David Jacobsen | @positivecoachus
The tradition of the New Year’s resolution is a great way to start on a path to improvement. Positive Coaching Alliance and US Lacrosse urge you to improve yourself, your teammates and your sport as a whole. Those three levels of improvement make you a “Triple-Impact Competitor.”
We know from experience how hard it can be to stay true to a New Year’s resolution. Your love of lacrosse can help you maintain commitment to the New Year’s resolutions we suggest below.
Fortunately, keeping that commitment becomes easier and more important as you feel less pressure, experience improved results—both team and individual—and enjoy lacrosse that much more.
Resolved: Improve Myself
I resolve to…
- Master my sport by tending to the ELM Tree of Mastery, where ELM stands for Effort, Learning and bouncing back from Mistakes.
- Put forth my best effort in every practice and competition.
- Learn by studying my sport, seeking advice from my coaches, parents and teammates, and watching others perform.
- Bounce back from mistakes by understanding mistakes are OK, that they are how I learn and improve and that mistakes are not character flaws, but the natural result of trying new things.
Resolved: Improve My Teammates
I resolve to…
- Fill the “emotional tanks” of my teammates, because they have emotional tanks just as cars have gas tanks. An empty tank can take us nowhere but a full tank can take us anywhere.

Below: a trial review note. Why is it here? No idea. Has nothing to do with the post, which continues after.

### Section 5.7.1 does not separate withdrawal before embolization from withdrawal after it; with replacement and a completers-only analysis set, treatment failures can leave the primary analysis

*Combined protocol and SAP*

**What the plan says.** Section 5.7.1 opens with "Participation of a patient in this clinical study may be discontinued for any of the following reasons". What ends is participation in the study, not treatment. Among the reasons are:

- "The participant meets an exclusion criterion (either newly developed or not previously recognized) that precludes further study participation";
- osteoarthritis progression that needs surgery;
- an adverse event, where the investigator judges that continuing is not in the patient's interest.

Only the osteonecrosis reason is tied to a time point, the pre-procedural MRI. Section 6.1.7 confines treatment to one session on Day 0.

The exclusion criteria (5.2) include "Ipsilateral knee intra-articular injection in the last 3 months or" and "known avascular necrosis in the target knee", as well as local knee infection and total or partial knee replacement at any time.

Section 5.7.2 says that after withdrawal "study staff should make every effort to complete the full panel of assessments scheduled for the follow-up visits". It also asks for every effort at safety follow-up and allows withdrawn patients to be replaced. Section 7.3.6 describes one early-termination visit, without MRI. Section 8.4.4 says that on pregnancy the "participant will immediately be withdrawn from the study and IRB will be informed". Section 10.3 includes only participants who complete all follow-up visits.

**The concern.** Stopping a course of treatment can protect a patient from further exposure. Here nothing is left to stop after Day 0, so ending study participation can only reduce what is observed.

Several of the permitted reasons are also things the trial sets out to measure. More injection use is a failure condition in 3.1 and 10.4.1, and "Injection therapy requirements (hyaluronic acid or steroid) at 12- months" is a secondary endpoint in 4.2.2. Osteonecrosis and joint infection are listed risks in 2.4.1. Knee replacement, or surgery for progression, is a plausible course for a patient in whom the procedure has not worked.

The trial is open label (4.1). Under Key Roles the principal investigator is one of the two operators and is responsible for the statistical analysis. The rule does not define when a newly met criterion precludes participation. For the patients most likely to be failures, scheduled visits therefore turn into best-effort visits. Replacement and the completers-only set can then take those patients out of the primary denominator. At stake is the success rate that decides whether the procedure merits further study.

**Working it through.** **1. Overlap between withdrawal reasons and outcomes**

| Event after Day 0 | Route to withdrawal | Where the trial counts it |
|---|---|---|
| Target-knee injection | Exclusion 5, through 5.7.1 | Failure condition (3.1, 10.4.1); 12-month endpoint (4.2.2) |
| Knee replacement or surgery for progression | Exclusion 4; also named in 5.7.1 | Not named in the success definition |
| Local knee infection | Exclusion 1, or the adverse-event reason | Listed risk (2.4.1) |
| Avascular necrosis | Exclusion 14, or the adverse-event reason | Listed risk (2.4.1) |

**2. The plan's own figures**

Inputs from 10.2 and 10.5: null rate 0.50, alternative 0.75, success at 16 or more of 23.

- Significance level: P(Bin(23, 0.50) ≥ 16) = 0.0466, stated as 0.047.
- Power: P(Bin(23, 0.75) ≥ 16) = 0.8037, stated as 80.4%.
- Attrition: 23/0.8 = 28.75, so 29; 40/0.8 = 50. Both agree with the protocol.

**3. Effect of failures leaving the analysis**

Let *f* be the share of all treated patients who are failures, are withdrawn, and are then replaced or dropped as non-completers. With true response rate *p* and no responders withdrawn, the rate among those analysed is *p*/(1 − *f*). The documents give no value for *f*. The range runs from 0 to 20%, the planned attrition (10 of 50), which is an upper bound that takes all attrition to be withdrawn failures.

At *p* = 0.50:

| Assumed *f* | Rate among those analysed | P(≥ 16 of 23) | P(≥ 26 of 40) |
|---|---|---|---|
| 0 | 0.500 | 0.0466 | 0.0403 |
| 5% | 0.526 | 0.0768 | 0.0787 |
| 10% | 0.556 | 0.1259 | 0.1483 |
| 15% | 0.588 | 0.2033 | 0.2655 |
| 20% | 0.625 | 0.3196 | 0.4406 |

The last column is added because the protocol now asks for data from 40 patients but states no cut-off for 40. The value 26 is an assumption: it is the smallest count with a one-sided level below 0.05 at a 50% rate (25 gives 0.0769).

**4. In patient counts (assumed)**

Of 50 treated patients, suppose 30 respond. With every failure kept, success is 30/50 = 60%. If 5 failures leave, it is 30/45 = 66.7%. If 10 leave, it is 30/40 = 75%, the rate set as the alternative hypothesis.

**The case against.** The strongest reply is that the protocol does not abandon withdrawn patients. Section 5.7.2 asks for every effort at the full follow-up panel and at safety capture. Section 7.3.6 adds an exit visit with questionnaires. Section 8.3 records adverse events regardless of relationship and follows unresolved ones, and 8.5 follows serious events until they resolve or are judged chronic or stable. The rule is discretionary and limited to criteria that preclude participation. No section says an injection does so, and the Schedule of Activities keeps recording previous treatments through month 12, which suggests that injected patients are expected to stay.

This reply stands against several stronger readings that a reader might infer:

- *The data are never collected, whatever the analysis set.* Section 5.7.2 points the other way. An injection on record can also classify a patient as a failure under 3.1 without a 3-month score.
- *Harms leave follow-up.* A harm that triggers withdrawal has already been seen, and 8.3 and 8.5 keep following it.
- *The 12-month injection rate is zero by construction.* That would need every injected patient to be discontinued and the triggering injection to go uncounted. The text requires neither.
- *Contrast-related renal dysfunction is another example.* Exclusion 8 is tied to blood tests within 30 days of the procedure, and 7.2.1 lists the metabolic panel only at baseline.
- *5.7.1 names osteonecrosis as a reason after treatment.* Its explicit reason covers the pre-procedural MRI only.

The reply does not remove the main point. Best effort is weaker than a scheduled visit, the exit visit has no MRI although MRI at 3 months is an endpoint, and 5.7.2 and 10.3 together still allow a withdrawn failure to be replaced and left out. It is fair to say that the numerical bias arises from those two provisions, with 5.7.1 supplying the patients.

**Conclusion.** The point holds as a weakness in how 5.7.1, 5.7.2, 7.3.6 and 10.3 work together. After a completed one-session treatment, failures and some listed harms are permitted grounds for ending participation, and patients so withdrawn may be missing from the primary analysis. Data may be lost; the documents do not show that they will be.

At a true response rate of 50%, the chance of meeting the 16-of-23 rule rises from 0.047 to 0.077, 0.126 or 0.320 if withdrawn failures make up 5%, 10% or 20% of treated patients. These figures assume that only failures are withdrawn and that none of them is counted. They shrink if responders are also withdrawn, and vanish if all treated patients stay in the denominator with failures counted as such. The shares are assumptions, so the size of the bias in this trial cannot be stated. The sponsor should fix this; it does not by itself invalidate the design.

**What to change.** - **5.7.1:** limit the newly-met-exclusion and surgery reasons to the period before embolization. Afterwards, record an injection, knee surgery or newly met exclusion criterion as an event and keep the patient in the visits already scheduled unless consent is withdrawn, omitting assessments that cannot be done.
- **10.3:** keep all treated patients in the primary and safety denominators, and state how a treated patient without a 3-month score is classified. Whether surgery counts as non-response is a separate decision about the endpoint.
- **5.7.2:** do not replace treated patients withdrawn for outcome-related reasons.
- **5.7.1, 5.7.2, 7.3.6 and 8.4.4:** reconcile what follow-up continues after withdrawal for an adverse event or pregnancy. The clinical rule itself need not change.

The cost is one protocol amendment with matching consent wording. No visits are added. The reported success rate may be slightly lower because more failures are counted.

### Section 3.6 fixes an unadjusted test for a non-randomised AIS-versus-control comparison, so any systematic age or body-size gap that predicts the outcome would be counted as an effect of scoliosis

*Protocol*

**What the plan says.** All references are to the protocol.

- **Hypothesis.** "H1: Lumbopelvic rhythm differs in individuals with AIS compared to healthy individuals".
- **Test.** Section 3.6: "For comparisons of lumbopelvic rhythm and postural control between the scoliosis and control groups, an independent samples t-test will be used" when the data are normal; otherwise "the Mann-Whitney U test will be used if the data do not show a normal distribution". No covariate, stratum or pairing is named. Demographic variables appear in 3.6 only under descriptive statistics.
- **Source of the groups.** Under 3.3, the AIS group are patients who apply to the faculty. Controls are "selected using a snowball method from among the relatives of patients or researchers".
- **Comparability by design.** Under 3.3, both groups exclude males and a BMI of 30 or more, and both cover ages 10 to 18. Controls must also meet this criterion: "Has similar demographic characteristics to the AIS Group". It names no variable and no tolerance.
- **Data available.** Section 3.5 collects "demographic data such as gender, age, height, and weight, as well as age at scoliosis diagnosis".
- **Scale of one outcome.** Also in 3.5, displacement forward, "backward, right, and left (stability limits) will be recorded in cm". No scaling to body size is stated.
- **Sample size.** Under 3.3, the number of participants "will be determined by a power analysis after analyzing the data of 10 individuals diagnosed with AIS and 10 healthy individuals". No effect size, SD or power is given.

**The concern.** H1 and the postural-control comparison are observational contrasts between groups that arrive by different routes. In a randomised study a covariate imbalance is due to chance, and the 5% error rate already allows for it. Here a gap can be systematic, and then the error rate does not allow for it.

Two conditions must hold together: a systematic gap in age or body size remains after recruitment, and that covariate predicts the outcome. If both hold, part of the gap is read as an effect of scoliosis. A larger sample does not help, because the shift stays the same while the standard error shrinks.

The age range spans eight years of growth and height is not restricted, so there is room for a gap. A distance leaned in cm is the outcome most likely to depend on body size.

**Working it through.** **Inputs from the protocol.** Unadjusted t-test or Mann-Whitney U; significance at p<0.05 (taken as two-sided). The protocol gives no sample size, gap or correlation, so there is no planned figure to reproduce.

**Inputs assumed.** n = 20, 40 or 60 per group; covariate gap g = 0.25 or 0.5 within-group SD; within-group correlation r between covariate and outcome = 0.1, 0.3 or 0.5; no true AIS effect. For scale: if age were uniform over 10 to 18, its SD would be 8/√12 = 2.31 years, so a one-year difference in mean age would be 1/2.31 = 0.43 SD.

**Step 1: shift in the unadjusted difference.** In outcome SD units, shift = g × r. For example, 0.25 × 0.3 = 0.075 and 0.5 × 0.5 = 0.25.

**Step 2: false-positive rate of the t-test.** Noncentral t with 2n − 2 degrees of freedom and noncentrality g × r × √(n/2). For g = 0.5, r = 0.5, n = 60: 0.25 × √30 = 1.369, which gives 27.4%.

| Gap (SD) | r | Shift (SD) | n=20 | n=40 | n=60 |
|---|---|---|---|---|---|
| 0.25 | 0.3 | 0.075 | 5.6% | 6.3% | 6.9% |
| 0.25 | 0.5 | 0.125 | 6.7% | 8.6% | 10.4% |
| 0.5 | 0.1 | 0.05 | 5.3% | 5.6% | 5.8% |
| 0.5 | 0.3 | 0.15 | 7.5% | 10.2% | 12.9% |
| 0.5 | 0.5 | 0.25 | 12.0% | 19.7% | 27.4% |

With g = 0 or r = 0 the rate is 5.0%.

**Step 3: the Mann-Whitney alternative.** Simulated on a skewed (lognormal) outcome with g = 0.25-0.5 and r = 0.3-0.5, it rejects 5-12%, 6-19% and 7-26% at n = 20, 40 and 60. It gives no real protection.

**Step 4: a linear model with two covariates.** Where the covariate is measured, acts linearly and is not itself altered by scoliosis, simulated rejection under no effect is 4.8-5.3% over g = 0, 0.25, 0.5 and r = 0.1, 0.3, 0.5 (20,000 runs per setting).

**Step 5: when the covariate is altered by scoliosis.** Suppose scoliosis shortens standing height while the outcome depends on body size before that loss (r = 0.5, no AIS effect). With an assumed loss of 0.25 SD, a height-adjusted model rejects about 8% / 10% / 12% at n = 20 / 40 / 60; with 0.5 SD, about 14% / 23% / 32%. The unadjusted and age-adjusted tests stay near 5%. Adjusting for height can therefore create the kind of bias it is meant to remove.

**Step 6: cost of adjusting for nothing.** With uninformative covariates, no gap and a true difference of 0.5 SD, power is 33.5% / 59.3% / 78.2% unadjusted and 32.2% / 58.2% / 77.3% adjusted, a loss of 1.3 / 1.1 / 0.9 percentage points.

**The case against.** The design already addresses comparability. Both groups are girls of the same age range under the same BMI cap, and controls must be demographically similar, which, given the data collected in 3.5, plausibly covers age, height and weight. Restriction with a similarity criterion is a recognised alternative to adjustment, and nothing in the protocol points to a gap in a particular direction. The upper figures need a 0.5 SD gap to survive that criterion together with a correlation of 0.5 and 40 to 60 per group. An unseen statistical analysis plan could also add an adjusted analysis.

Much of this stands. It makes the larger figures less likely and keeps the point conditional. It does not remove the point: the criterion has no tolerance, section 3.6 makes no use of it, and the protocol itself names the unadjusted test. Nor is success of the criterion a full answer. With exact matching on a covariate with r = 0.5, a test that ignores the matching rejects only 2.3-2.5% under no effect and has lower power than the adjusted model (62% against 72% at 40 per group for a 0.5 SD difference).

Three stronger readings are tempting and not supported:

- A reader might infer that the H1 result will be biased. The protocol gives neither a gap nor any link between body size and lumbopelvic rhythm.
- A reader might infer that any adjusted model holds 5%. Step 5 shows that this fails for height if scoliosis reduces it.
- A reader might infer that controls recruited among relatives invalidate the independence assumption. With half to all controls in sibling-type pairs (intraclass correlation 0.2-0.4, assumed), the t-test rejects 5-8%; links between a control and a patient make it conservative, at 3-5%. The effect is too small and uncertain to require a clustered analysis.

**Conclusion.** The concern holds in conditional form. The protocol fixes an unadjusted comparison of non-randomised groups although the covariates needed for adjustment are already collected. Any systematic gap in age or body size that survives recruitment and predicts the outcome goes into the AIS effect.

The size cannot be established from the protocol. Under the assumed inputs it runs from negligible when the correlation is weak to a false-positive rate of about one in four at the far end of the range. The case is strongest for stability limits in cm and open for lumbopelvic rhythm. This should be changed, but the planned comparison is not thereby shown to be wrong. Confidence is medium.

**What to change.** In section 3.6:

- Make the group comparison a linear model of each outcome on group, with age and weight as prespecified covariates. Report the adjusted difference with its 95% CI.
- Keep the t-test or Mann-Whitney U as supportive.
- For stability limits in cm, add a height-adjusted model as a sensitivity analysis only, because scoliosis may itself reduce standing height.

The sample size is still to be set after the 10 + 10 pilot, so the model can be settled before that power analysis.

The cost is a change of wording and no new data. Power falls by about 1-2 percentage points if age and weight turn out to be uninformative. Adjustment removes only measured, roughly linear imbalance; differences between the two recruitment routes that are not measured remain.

- Use a buddy system, finding a teammate each day that needs a little extra lift and filling his or her emotional tank.
- Use the magic ratio of five specific, truthful praises for every one constructive criticism.
Resolved: Improve My Sport
I resolve to…
- Get to the ROOTS of a positive lacrosse experience, where ROOTS stands for respecting Rules, Opponents, Officials, Teammates and Self.
- Compete by the rules, even when it's possible to break them without getting caught, because I understand that victory without honor has no value.
- Stay mindful that without a worthy opponent, we would have no competition, and that a worthy opponent is one who is out for fun, challenge and improvement.
- Treat officials respectfully, remembering that they have been selected and trained to enforce rules.
- Hold my teammates in the highest esteem, realizing that without them I am alone, and that as a teammate I represent something larger than myself.
- Show self-respect by living up to my own personal standards, even if those around me do not.
Resolving to Stay Resolved
Remember, it is important not just to make these resolutions, but also to keep them, even on days when you do not feel up to trying your hardest or your own emotional tank is so drained that you can’t imagine filling someone else’s tank.
We hope you will return to this page when you need a lift and a reminder of what you resolved. On the other side of any adversity is an improvement in yourself, your team and your sport.
Photo Credit: Scott McCall